Sustainability professionals must be scientifically literate. The sustainability professional must understand cutting-edge science and new discoveries about our planet. They must be able to assess the impact of our ever-changing technology on the planet. They do not need to be scientific experts, but they must be capable of learning new science. Scientific debate is a central part of the evolution of our knowledge and an important part of the sustainability professional’s code of ethics must be to accept scientific uncertainty where it exists, and act accordingly. In the same vein, when scientific consensus has been achieved, as in the case of climate change, they must accept that consensus and act upon it.
To be effective, sustainability professionals must serve and facilitate their organization’s goals. Other professions do this all the time. A company’s lawyers aren’t interested in creating the most elegant contract or most visible lawsuit, they are interested in applying their professional skill to achieving the organization’s goals. The goal of the sustainability profession is to help organizations pay attention to the physical dimensions of sustainability in routine decision-making. For example: When a decision is made to move offices, have we thought about the source of energy and the energy efficiency of the new location? When we select a company to ship our packages, what type of packaging does this company use? What type of vehicles do they have? Are energy savings reflected in their cost structure? There are many options, new technologies and new practices that can be considered, and new vendors are constantly entering the marketplace and must be evaluated. Sustainability professionals bring this thought process and analytic capacity into the organization.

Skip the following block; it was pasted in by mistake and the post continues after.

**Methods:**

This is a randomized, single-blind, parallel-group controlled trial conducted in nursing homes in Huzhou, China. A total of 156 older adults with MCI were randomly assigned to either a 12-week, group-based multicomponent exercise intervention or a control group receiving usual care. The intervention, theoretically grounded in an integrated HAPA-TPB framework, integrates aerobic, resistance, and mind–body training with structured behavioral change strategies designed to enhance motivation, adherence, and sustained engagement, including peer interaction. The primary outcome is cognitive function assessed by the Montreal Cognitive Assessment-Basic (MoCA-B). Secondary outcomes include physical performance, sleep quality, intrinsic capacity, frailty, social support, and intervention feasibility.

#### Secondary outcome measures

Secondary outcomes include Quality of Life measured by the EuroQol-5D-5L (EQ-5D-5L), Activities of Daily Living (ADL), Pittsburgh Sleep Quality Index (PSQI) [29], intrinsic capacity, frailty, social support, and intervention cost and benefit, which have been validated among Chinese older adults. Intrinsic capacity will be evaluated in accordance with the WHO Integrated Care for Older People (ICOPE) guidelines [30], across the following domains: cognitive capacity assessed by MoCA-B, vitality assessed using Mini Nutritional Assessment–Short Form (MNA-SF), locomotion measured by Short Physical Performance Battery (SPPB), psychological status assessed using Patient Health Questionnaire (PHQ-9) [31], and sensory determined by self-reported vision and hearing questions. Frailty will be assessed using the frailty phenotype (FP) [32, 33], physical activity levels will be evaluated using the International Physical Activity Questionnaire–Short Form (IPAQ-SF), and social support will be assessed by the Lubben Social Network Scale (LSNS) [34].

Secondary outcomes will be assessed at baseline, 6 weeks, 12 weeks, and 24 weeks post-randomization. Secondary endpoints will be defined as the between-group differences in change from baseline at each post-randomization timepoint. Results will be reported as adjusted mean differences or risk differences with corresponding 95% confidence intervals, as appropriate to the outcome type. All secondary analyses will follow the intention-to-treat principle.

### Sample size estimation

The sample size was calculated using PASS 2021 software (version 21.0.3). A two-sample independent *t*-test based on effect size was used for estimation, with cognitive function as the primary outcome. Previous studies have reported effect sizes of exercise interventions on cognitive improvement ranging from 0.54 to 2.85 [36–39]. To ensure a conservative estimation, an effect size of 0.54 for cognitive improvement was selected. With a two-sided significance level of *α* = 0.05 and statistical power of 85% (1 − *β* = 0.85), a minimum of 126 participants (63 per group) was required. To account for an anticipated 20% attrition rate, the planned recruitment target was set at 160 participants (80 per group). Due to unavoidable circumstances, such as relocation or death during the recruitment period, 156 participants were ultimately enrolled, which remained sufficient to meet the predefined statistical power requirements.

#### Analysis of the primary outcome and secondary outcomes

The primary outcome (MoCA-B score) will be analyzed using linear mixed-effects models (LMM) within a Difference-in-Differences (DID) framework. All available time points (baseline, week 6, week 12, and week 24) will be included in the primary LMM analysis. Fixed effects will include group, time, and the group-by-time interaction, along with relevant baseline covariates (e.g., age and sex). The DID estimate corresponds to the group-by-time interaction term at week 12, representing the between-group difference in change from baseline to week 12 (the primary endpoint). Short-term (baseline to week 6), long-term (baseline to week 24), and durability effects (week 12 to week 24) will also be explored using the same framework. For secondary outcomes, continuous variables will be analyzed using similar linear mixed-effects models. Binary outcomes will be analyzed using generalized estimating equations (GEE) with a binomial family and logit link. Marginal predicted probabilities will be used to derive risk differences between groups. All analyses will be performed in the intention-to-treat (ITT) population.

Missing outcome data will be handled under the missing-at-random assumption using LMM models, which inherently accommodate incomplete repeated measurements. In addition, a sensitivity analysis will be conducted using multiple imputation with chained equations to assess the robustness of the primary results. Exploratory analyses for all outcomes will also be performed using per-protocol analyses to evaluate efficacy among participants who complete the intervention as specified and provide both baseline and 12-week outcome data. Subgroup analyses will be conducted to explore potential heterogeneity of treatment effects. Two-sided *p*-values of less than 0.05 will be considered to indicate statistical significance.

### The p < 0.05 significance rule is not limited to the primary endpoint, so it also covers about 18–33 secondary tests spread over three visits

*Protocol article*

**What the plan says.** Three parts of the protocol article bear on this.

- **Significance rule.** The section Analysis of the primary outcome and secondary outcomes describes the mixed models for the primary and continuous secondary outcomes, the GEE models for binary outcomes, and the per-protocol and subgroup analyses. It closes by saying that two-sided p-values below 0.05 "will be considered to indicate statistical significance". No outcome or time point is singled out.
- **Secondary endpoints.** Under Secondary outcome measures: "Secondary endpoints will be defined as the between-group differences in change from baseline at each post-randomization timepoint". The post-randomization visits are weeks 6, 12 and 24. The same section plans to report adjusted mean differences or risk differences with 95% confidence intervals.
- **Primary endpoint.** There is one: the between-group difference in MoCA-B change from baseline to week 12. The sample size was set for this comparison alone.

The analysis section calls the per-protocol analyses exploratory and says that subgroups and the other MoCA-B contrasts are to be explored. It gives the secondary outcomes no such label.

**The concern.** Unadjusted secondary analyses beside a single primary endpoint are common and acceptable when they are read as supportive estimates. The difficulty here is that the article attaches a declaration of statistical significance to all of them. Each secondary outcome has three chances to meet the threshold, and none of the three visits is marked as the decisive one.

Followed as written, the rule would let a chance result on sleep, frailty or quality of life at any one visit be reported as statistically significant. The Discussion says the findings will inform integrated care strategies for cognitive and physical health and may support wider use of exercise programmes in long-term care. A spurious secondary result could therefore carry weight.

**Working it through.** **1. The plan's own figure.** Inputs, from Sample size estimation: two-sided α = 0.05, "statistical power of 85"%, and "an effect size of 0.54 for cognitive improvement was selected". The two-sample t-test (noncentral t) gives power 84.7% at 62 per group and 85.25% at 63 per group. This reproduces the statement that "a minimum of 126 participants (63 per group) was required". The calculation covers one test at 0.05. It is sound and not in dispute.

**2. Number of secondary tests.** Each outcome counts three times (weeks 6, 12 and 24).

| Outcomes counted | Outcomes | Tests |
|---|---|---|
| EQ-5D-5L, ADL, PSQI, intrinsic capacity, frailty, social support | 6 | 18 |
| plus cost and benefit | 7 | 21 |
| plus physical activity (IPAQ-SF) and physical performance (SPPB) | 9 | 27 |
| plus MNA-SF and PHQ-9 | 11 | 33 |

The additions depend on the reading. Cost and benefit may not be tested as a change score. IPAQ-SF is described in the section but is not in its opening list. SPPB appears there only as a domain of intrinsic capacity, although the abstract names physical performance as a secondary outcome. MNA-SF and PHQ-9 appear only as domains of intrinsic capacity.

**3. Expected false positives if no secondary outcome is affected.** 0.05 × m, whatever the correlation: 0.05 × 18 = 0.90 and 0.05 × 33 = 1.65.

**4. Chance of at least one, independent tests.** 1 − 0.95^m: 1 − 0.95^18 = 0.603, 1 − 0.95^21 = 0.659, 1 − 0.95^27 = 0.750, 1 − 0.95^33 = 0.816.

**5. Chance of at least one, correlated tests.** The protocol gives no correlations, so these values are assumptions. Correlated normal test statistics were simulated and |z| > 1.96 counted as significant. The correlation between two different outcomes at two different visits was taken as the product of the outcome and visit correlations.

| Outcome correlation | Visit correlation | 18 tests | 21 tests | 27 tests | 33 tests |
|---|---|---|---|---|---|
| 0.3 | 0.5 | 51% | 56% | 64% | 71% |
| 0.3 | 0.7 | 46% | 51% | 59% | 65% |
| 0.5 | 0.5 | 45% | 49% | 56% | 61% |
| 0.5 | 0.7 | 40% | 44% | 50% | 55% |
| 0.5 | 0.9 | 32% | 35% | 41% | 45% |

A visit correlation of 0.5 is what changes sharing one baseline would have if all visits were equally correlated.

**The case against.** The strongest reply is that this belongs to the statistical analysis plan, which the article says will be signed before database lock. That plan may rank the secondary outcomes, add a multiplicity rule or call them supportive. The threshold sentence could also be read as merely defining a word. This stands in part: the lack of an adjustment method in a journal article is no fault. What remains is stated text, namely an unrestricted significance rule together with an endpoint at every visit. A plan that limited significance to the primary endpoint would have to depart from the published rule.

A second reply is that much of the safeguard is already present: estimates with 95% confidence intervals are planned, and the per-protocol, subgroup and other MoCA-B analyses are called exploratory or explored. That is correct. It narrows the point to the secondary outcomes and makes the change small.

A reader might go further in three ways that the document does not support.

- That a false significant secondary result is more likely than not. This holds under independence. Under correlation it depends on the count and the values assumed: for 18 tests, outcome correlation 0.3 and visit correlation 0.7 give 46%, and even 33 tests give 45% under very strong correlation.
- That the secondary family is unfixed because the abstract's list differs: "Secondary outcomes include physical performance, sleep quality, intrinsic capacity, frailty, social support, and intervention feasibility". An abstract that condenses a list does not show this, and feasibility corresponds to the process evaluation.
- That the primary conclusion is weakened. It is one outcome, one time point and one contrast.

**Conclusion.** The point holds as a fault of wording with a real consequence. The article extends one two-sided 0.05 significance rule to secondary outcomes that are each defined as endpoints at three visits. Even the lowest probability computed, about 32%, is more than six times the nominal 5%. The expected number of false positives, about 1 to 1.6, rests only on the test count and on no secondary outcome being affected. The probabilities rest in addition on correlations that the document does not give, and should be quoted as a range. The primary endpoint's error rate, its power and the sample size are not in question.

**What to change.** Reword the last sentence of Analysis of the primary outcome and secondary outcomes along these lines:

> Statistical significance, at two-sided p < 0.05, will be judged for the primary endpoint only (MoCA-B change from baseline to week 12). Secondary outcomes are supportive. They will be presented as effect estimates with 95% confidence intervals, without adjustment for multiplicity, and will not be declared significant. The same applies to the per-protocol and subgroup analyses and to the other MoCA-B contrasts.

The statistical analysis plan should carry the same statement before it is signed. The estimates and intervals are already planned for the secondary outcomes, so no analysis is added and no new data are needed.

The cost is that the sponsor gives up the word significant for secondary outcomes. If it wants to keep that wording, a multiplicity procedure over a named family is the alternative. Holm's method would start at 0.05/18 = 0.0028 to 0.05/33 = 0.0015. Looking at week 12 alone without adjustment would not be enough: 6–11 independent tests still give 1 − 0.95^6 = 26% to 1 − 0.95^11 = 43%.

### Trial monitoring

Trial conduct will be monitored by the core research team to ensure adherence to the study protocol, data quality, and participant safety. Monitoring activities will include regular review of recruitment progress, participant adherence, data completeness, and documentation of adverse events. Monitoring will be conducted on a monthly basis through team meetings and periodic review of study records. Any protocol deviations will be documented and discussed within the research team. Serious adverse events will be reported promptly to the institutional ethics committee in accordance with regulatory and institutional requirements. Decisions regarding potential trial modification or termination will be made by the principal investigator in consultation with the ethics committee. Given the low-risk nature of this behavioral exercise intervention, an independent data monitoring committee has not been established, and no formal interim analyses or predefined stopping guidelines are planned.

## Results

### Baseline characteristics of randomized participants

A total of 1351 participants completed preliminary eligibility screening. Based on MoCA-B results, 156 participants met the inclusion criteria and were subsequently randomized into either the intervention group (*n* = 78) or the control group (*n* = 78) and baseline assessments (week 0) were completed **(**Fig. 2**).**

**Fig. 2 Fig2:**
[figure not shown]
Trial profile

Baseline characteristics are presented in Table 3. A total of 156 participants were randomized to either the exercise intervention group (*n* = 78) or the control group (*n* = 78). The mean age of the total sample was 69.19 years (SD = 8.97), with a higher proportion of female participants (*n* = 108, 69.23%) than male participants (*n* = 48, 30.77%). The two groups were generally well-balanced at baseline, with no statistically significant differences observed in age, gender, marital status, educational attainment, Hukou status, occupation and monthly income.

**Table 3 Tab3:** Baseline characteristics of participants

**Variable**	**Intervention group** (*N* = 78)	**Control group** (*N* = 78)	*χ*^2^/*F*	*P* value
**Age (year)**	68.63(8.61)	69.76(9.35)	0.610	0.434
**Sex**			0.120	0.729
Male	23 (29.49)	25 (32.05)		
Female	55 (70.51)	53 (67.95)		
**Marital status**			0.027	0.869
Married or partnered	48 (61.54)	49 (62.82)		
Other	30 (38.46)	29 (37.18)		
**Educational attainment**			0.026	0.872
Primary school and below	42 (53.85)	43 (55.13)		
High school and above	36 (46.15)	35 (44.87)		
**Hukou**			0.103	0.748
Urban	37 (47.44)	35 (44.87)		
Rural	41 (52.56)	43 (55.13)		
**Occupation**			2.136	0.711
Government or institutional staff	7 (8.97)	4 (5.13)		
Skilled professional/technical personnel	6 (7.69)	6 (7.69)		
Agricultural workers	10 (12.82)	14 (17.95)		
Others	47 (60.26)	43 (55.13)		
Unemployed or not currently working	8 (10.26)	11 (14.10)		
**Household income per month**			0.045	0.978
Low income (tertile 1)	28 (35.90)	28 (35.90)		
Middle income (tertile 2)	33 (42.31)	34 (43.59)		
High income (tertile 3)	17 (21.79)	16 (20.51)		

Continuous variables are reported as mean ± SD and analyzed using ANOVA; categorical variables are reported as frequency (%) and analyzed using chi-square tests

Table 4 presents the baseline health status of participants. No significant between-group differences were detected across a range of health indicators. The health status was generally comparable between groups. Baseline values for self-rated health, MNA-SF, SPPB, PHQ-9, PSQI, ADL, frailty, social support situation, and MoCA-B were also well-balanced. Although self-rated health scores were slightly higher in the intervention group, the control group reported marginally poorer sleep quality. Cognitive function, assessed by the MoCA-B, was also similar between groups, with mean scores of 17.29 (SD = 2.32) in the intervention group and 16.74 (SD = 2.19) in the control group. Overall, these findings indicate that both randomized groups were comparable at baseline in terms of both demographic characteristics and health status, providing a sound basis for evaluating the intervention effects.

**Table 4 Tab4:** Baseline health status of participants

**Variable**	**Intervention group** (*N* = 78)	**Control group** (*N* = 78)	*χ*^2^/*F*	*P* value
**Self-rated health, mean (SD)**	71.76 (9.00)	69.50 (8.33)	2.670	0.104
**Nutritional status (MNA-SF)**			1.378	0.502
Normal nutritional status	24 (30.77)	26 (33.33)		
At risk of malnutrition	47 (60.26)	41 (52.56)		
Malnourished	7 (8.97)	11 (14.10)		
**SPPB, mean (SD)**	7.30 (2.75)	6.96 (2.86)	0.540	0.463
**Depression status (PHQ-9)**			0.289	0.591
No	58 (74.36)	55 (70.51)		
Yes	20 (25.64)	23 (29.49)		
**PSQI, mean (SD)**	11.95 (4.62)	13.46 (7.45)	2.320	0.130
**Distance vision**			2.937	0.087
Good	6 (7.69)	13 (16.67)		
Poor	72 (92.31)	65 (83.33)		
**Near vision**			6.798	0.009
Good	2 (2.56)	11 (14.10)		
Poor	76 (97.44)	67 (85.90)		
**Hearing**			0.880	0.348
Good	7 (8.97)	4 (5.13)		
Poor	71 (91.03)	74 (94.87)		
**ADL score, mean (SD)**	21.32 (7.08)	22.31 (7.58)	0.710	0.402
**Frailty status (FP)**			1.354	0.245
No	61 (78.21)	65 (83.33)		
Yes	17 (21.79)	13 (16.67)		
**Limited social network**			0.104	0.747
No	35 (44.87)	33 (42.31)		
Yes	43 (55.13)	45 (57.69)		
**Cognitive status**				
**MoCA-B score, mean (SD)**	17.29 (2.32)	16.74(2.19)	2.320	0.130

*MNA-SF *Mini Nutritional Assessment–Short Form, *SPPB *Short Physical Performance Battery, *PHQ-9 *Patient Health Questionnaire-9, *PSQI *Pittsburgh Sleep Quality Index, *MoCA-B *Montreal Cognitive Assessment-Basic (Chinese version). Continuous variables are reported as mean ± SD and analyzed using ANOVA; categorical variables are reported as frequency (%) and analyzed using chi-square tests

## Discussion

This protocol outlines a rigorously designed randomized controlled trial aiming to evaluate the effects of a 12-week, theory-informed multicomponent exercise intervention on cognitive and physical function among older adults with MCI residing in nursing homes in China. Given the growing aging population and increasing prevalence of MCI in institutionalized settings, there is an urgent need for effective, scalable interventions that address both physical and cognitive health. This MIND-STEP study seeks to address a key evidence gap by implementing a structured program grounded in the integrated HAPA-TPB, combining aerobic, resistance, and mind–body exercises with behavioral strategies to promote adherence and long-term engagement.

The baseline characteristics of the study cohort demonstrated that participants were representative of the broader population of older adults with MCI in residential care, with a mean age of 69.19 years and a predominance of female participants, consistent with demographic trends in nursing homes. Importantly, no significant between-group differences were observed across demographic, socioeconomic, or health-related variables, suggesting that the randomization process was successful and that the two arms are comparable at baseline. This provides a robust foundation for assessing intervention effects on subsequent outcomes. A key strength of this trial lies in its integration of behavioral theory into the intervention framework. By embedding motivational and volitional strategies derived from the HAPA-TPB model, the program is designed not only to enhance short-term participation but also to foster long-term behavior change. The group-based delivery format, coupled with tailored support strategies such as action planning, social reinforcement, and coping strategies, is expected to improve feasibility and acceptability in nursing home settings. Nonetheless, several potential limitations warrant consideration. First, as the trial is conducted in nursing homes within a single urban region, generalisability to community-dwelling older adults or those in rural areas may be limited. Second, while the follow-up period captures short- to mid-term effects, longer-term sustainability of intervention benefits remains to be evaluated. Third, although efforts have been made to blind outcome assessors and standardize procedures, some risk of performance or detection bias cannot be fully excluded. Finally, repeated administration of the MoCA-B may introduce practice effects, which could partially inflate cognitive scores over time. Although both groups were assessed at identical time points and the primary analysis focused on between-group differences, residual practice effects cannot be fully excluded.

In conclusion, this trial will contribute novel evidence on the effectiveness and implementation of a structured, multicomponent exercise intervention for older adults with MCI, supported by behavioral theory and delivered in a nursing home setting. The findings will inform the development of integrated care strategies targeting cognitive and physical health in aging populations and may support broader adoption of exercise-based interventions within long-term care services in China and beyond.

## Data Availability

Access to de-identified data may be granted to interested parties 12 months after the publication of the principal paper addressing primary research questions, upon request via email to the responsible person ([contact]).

Finally, I hope the profession develops a pro bono tradition similar to lawyers where we donate our services to individuals and organizations who do not have the resources to pay for them. A key part of our work is to achieve the very idealistic, yet realistic, vision of growing the economy while protecting the environment. Some organizations will not have the resources needed to invest in the analytic or capital requirements of sustainability. The profession should take care not to leave these individuals or organizations behind.
We are at the start of a new era in organizational management. It is as profound a change as mass production, generally accepted accounting practices, real-time computerized performance metrics, and the emergence of the global economy. We are seeing the start of the sustainably-managed organization. It will be led by a new generation of sustainability professionals: recent graduates and more students entering sustainability education programs than ever before.